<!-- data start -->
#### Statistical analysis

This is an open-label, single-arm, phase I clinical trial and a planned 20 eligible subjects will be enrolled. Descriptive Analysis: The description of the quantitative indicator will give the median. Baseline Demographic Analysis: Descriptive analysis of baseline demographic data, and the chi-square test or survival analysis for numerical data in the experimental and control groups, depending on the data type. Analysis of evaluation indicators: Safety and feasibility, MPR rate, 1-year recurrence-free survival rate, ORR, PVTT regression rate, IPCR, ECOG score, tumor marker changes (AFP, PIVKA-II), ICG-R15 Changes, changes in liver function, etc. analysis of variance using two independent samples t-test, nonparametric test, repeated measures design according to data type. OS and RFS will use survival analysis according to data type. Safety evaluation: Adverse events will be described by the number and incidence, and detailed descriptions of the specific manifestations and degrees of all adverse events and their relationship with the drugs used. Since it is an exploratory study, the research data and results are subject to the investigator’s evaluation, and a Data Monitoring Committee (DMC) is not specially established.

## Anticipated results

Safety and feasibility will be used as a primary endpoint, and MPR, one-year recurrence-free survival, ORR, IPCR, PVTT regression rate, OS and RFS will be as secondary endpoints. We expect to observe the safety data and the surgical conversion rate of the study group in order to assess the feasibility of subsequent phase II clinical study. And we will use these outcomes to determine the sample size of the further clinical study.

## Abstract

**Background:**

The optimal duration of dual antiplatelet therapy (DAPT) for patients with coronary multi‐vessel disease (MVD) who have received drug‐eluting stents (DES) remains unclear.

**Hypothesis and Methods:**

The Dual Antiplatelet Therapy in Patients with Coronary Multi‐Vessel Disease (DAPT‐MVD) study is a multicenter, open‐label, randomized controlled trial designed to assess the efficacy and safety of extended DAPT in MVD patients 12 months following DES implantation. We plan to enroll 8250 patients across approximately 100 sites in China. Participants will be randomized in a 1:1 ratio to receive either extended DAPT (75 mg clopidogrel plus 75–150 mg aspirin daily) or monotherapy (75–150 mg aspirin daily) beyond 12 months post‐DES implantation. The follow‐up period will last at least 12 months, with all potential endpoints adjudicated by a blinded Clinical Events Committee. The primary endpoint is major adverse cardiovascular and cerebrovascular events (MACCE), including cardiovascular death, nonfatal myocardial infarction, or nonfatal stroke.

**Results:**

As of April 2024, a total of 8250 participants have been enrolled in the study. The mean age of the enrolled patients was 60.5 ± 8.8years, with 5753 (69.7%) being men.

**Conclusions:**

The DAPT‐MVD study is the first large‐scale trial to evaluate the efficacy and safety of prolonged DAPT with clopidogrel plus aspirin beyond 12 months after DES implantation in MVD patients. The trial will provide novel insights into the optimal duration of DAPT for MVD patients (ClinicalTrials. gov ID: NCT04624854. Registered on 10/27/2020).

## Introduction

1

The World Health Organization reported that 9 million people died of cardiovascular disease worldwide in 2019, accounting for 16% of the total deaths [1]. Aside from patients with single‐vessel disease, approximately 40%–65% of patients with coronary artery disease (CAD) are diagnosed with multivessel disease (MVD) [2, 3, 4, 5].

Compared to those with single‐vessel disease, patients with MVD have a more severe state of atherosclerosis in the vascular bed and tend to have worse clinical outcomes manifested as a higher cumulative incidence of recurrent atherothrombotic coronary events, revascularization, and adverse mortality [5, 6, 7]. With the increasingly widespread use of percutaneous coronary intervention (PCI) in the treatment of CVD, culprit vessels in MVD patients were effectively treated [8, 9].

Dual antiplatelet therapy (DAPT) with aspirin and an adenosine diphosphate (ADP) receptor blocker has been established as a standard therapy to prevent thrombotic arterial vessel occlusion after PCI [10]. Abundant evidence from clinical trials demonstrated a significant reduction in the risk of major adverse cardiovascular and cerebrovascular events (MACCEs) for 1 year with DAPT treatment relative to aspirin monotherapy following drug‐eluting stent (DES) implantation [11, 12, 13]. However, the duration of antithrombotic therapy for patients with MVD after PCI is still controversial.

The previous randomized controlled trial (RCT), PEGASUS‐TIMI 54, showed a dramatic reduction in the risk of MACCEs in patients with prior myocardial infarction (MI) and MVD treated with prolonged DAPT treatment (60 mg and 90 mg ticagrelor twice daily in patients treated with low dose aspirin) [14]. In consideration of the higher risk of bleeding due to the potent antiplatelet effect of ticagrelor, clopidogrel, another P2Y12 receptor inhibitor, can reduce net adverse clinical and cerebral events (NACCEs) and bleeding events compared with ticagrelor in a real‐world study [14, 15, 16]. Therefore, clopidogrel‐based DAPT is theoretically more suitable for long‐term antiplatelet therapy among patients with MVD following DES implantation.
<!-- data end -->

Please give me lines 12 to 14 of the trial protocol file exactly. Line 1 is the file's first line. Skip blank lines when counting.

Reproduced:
**Conclusions:**

The DAPT‐MVD study is the first large‐scale trial to evaluate the efficacy and safety of prolonged DAPT with clopidogrel plus aspirin beyond 12 months after DES implantation in MVD patients. The trial will provide novel insights into the optimal duration of DAPT for MVD patients (ClinicalTrials. gov ID: NCT04624854. Registered on 10/27/2020).

## Introduction